At present the pigs are working at digging it over for me, though they seem to spend far too much time wallowing in the stream!

I’ve been trying to think what style of garden is “ my thing”. I’m definitely not in to topiary or knot gardens!
Preferring soft curves and plants that are a bit way wood.
Erring on the romantic,is probably the best description.
Or is it just an excuse to do less pruning!

It’s taken me quite a while to get used to planning out gardens on a larger scale. All my previous gardens have been on the modest side.
Many hours were spent trying to make them seem larger. Now it’s a choice of how much garden do I want or how much can I manage!
Not being a millionaire, I’m always trying to keep costs down.
Obviously large garden = more plants.
Taking lots of cuttings, having friends with exchanges and a gardening Mum helps a lot.
Also rescuing those sad specimens at the garden centre discount bin and nurturing them back to life.

The biggest difference between gardening here and in England, is that here things grow really fast!
Hubby has to mow the grass three times a week. Though at least my shrubs look more mature sooner.

More blog posts by naylorsark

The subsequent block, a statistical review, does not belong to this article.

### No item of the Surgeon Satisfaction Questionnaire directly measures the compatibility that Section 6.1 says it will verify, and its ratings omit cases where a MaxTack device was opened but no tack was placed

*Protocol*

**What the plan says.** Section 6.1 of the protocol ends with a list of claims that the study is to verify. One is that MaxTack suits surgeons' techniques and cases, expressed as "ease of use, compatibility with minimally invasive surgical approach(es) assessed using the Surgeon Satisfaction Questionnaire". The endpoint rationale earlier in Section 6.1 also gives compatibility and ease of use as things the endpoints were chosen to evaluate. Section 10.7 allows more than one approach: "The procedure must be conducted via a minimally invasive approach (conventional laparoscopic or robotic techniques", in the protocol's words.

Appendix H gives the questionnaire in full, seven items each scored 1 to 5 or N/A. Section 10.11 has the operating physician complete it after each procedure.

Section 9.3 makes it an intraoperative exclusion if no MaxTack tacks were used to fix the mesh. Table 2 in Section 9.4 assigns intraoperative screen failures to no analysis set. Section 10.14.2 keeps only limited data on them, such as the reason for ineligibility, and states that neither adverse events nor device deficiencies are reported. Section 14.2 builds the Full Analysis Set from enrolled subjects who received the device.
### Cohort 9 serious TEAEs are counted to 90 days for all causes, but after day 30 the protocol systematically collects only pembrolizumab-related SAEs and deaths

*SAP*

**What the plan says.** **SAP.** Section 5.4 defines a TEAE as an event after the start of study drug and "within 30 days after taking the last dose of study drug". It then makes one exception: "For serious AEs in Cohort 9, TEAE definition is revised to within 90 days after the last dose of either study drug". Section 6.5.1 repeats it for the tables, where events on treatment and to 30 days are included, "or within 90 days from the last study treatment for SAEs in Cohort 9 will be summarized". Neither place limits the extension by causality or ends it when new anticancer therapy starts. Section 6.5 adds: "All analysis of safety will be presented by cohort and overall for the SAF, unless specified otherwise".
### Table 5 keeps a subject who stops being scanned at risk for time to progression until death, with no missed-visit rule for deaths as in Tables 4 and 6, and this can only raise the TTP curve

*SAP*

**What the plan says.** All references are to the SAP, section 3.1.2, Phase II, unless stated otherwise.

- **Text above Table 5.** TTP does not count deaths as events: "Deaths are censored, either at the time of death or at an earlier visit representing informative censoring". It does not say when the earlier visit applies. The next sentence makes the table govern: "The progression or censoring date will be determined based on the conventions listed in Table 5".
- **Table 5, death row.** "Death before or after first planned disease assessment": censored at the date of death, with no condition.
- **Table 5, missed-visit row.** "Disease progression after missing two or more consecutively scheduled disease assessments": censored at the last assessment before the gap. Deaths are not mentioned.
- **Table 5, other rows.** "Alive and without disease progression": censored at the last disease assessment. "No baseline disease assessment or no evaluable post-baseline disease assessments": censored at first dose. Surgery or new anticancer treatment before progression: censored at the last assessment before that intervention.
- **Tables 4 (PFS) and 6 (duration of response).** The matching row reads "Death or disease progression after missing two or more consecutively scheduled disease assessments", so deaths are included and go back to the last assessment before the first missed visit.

Next post: Hello from my garden in France. 2



you really have taken on a task naylorsark well done

8 Jul, 2009


A fantastic opportunity to be grabbed with both hands. Good luck with all the hard work you have ahead of you. The pics of what you have done so far show a beautiful, well planned garden. Well done.

8 Jul, 2009


Thanks for an interesting blog.
I shall watch your progress with interest.
Pity you aren't into rockeries...
Maybe with so many lovely rocks around you'll change your mind. I love rocks and stones, though I realise moving the huge ones is not easy.
Good luck with your project :o)

8 Jul, 2009


O.k maybe I can be persuaded about the Rockery.
A few years down the track I intend making a water garden by the lavoir. Rocks would be good there me thinks.

8 Jul, 2009


Welcome to GoY Mandy, thankyou for sharing your pics with us, I can see you have your work cut out especially with all those rocks, a good thing in a garden is a pond and the rocks will go very nicely with it. Best of luck and keep us posted.

8 Jul, 2009


That's quite a project you've taken on there Naylorsark...but it's looking good already. Best of luck with it all...& I think rockeries & water features would look fab in that setting! :0)

8 Jul, 2009


Welcome to GOY. I look forward to seeing updates as your mammoth garden takes shape